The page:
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How Effective is Therapy? E.g. Parent Relationships, Insomnia

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John inspired me to write this post.
Whether therapy is effective in working through personal issues like parent relationships.
Many people find writing about therapy to be a taboo topic.

Quote from John Freeman on February 6, 2021, 6:48 am from the thread Strategies for Getting Through Bad Days

Have you already done or considered therapy?

For most of us the biggest source of pain is the unconscious emotional baggage from our childhood and teenage years.

Then it manifests as shame, guilt, sadness, anger, fear, among other things.

I think your strategy is smart. However, as you might know I prefer to tackle the root cause of the problem to get rid of it. That’s what I do for myself and recommend to others.

Facing our fears and killing the dragon.

In the other thread that John talks about therapy for working through relationship issues with parents.

Quote from John Freeman on February 10, 2021, 9:24 pm from Lucio's Journal

PARENTS & US: IT'S A MIX

I personally think that my avoidant attachment style is because of my mom, more than my dad, and because of me.

That second part one should always remember: I am close to Albert Ellis in believing that the past and the parents have been long overblown by psychoanalysis.

That's a deep topic that deserve a beer (or a few) in a pub.

Ellis for example asked a lot of his patients who were blaming their parents for some specific issues of theirs how their brother and sister turned out. A good chunk of the time, their kins either had different issues, or no issues.

That rang a big bell for me because it was the exact same for me: my brother is so different, and certainly not an avoidant, and he probably had a worse mother than I did (younger and less experienced), and a worse father (younger and sometimes away from home).

Yes, but that is the point of systemic therapy. It's about the role you play in the family. It's a complex topic. However, it can still be explained by the family dynamics (siblings play a role too). Indeed, there are many variables at play.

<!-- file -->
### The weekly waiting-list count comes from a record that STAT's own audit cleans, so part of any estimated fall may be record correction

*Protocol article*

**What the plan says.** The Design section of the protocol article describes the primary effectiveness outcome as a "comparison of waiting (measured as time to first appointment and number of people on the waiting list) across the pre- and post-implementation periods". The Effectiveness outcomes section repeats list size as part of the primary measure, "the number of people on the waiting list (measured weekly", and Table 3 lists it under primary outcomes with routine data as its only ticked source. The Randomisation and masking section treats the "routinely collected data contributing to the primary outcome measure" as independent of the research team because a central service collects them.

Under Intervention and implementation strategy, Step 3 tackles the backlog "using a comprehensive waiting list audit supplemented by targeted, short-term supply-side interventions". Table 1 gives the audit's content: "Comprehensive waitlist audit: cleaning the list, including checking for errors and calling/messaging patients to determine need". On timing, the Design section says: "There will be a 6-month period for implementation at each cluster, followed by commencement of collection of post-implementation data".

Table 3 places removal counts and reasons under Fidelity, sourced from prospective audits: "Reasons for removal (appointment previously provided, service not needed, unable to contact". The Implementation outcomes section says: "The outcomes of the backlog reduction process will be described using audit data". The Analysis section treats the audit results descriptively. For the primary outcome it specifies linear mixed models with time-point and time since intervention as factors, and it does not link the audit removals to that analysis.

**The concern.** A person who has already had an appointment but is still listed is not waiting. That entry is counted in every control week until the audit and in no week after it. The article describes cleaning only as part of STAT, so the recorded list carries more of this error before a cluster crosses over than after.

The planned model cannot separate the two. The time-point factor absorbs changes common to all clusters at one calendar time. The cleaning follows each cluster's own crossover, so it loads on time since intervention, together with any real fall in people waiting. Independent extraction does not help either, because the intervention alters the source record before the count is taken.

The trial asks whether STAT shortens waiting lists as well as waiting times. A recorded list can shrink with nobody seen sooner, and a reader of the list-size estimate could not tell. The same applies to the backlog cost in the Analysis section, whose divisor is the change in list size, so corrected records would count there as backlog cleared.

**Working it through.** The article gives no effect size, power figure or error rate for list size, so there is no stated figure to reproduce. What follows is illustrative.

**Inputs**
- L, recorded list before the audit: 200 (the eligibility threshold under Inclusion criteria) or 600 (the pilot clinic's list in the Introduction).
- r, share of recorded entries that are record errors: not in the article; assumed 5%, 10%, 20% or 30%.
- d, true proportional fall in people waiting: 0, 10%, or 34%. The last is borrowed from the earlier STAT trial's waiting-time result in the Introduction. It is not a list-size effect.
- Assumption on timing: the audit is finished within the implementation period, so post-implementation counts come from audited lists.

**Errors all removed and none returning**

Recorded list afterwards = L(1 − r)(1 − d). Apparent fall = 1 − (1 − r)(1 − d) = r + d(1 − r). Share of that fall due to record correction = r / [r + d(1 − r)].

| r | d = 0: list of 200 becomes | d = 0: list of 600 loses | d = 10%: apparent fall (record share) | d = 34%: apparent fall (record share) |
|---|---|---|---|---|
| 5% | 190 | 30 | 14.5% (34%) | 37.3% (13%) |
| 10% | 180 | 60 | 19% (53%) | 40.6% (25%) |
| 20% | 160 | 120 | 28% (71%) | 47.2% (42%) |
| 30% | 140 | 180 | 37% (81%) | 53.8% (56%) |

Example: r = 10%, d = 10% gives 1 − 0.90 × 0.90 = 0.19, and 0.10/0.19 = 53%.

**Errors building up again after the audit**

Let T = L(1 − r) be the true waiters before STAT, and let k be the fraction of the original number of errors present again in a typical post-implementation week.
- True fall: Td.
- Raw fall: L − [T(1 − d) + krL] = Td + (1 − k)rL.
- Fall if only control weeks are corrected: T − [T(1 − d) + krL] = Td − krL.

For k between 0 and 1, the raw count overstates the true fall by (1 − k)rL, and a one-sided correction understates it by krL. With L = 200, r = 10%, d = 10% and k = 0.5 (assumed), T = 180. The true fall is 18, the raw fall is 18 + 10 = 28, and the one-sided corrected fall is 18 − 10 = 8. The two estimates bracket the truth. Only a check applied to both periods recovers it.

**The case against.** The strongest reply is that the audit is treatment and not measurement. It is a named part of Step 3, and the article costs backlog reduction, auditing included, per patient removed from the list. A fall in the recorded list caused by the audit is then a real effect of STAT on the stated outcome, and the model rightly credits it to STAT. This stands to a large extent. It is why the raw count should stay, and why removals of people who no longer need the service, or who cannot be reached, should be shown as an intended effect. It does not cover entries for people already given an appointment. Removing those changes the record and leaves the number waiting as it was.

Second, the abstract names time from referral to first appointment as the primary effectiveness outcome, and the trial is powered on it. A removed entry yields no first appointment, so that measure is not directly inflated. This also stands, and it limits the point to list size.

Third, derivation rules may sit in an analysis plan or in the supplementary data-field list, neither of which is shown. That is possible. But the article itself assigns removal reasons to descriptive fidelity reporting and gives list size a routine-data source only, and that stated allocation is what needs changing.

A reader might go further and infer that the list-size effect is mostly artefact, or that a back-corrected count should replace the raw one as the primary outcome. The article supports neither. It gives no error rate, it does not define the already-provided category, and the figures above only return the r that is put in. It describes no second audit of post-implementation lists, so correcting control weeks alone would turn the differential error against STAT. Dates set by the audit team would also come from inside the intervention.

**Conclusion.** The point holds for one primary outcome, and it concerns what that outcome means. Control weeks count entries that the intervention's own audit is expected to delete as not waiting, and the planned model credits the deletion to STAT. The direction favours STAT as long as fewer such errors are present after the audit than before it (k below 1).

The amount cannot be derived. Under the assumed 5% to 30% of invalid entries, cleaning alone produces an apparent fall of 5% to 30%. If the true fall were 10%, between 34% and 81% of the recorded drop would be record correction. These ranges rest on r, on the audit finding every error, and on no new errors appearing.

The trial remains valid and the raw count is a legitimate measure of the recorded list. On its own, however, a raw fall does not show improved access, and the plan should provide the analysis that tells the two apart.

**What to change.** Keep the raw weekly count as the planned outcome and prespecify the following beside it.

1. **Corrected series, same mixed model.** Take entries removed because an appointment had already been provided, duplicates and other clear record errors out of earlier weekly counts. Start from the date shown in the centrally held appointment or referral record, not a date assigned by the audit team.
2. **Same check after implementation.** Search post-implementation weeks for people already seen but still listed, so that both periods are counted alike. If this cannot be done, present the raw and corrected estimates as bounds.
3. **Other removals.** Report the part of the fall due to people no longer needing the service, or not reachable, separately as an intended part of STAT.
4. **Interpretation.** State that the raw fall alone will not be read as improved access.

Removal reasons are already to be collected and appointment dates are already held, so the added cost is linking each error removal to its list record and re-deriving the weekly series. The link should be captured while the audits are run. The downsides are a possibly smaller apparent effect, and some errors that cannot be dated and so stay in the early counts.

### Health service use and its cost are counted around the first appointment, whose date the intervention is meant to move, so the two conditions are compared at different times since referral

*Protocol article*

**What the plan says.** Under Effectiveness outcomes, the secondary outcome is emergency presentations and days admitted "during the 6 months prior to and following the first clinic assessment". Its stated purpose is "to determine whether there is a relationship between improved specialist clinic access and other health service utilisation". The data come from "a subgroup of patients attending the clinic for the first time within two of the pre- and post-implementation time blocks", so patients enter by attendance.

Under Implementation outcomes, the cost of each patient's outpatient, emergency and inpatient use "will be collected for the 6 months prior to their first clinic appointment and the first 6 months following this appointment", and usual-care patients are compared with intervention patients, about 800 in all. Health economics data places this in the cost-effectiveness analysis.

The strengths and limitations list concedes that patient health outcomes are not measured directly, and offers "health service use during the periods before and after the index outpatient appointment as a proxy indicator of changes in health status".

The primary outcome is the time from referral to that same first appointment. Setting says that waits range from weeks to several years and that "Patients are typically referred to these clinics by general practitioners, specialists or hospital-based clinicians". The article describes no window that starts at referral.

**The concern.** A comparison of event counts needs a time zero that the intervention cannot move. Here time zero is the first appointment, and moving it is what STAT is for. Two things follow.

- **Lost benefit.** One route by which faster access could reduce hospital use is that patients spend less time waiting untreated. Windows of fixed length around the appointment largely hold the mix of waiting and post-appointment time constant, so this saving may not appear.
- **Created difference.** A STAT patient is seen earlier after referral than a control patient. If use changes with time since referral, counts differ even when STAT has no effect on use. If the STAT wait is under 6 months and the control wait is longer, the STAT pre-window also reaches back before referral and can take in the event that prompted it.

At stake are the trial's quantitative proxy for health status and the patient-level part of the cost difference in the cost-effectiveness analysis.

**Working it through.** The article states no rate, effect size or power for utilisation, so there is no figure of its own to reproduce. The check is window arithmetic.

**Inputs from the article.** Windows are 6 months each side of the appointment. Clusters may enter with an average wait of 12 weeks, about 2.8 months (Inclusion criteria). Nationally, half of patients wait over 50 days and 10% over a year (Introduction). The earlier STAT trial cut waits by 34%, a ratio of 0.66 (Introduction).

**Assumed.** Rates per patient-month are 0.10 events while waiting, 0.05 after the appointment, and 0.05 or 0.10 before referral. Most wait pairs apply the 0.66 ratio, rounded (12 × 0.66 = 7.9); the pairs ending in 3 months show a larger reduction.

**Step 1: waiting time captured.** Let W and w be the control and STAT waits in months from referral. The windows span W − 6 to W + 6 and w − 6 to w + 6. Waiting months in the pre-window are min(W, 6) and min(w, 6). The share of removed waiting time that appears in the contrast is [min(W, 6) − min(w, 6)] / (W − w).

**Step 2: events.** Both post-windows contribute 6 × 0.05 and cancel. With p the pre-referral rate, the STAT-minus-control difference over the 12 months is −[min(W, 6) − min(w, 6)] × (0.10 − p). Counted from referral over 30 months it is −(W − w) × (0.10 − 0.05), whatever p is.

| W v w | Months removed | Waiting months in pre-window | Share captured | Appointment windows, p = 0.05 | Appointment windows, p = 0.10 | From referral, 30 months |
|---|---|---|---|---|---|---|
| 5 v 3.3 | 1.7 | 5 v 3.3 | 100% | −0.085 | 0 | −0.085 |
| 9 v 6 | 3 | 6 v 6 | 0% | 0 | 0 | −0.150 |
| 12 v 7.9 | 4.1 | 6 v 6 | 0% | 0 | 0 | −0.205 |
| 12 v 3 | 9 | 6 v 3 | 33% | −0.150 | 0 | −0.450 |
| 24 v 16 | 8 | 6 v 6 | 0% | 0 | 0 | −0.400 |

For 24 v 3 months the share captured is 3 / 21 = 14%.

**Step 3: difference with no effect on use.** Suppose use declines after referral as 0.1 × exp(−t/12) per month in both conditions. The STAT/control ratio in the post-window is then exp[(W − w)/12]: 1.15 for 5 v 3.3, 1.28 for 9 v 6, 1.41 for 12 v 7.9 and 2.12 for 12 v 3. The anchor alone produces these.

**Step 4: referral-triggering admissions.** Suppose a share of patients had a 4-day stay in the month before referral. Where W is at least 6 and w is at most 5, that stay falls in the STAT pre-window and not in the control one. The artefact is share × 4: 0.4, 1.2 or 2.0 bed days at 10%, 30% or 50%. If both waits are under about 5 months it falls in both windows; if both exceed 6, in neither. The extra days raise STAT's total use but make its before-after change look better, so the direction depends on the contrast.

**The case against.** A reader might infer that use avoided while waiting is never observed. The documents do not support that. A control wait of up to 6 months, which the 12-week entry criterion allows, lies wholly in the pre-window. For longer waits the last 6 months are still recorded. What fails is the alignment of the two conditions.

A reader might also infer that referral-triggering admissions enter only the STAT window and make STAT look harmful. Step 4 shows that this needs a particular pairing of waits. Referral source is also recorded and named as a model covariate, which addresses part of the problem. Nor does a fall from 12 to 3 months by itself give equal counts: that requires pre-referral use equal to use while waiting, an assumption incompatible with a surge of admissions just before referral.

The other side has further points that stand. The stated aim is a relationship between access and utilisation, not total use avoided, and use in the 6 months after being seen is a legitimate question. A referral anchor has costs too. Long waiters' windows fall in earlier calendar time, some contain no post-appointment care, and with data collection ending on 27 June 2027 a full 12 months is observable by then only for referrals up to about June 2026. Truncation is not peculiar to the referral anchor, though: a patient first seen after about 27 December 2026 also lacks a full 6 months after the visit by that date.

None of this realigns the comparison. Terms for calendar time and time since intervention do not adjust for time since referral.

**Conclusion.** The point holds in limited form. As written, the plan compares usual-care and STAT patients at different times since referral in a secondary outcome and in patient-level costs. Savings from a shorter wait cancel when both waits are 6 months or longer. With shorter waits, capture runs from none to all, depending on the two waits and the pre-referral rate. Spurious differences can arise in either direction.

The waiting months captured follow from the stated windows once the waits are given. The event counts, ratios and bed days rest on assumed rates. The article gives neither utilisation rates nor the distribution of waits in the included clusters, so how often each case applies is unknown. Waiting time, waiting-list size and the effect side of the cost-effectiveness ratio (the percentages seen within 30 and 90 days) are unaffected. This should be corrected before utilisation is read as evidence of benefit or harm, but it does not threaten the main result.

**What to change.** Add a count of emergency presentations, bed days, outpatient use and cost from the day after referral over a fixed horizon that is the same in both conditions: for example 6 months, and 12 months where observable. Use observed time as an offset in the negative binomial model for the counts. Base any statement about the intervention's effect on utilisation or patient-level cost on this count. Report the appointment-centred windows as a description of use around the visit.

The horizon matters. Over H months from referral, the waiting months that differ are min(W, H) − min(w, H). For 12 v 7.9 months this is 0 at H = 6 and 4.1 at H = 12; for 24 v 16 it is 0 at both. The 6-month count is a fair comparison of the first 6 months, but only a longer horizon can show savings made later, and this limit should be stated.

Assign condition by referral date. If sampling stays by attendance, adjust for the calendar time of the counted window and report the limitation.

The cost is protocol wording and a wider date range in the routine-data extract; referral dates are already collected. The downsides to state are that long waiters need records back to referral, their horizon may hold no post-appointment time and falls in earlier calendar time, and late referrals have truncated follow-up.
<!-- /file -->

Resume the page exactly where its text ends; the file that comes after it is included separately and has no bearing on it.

THERAPY

I did consider therapy, and even signed up to "Better Help" once, but didn't go through it.
For a period, I even contemplated whether I should have addressed my mother about what I thought were her mistakes (what do you think about that, by the way?).

I think that just as above it depends on the emotional and psychological maturity of the person. Just like you did with your father if it's important to you to express it, then go for it. However, it's impossible to expect the person to understand, acknowledge, apologize or regret. And sometimes that's what we expect when we enter in communication: to feel hear and understood. And if the person in front of us is not able to do so then the wound stays open. That's why I think it's up to us to close it. Some people never get to talk to their parents again because they died. But they still have to heal anyway.

But even that, never done it.

I guess it's also a matter of "how much does it bother you".

Yes it is.

And since it was more of a nagging thing, rather than an open wound, I never went through.

Still didn't completely abandon the idea though.

Here are my thoughts, so you can see where I stand:

  1. I think most people would benefit from going to therapy (back to your silent majority concept), like 90% of people. It's like learning social skills or power dynamics: you cannot know the benefit if you don't go through it. People can explain to you the benefits they had, the theory, etc. but it's not the same to do it. Also, I think that the limitation of us as human beings as of now is not the technology, it's all the aspects of knowing ourselves: psychology, emotions, self-control. So this is where the growing lies.
  2. It's true: we will do it only when there is no other choice. That was my case: the pain was too big for too long. That's also a common issue in self-development: we don't address the things that we can bear. However, as you noted with the micro-aggressions, the death of a thousand cut is a reality.

So it's your choice. I can only share my experience with you. Despite your statement about overblowing the influence of our parents, which I think is a great topic of conversation, I'm a pragmatic, like you. I'm all about "what works" and reality-based thinking. So the rationale is that in our subconscious there are wounds that were created through the relationship with our parents (one of them often more than the other). These wounds are not accessible to the conscious mind. So, we carry them and they become part of us and influence our thoughts and actions (in a negative way). So, to be able to heal these wounds, I think therapy (also, meditation and psychedelics) are the best tools. Because they are the tools that help us go deep in the mind to heal it.

That is my thinking about it. I think in the future it will be commonplace: to have a therapist will be like having a hairdresser.